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Concert Review: Iron & Wine Sips On “Woo Juice” At Town Hall NYC


Iron & Wine drank up the “Woo Juice” that splashed across his set at Town Hall NYC. Honestly, even I had to giggle at the constant wooing, of which he laughed at how it only made him stronger. Artists can tell when a crowd loves them and wants to hold on to their songs as if clouds could be held be strings, which, by his set design they were. 

Not too many times does a set take me aback, but seeing clouds held by strings and lighting according to Iron & Wine’s arrangements was a beauty I could witness forever. There was something calming to seeing them go from grey to purpler or deep red as he played old and new songs from his latest album, Beast Epic . Having such an imaginative but simple set helped his voice soar through songs such as, “The Trapeze Singer”, “Lover’s Revolution”, “Call It Dreaming” and “Jezebel”, of which he humorously flubbed some words. Yet, I found it a miracle he could remember so much poetry. Iron & Wine comes from The School of Bob Dylan; where no verse can go without, at least, 20 million symbols and metaphors, and to make a simply chorded melody sounds like a snooze. Yet, it is his penchant for complexity that attracted the crowd of couples eager to lay their heads on their lover’s shoulders, and unpack his songs like they were sonic novels being rhythmically tossed into the air. Every track carried characters, plots, and themes, of which their mystical allusions anchored into your reality. I could just picture Iron & Wine flying through a sky, and bouncing through clouds to retrieve memories and poignant assessments of life. Frankly, his music is pretty deep compared to how light-hearted he is.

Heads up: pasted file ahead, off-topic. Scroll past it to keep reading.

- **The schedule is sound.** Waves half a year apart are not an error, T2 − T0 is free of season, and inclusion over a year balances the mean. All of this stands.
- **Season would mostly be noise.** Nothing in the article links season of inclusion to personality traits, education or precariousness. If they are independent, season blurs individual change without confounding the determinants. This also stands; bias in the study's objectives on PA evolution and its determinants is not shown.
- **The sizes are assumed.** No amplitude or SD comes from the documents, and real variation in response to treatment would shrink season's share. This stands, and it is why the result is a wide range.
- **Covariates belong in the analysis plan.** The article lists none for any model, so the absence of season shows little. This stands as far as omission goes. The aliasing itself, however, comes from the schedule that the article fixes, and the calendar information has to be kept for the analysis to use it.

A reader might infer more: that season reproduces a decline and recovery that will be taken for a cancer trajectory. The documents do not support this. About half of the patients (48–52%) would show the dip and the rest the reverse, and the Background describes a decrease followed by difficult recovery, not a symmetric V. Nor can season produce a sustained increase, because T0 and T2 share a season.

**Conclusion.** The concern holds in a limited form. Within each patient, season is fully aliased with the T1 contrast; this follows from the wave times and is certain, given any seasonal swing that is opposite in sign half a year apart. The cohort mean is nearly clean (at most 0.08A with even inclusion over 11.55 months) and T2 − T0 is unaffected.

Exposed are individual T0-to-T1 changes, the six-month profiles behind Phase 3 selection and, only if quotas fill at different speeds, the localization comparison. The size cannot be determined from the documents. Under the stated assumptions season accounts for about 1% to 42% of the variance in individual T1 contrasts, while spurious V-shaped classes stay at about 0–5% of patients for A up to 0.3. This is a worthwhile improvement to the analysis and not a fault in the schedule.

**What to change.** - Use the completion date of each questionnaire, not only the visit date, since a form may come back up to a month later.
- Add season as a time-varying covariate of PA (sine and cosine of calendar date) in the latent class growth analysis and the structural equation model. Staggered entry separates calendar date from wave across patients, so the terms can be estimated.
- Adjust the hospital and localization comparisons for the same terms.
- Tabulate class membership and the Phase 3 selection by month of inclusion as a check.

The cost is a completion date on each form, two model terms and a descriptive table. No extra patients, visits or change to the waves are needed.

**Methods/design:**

Iron & Wine, or rather Sam Beam, is just a complete, coquettish charm. Even now I chuckle at the gazillion times he said, “Wow, you guys are good looking”. He was a genuine flirt, who could play the guitar as if it was born for romance, which, again, only furthered how much his voice can soar and fill a room like oxygen. All he had to do was sing one lyric, and the NYC crowd was cheering louder than any time someone say, “It’s Mueller Time!”. Add on the elaborate instrumentals and heavenly harmonies, and I could not help but wonder if a spirit could ACTUALLY be elevated from a concert seat. For More Information On Iron & Wine Click Here.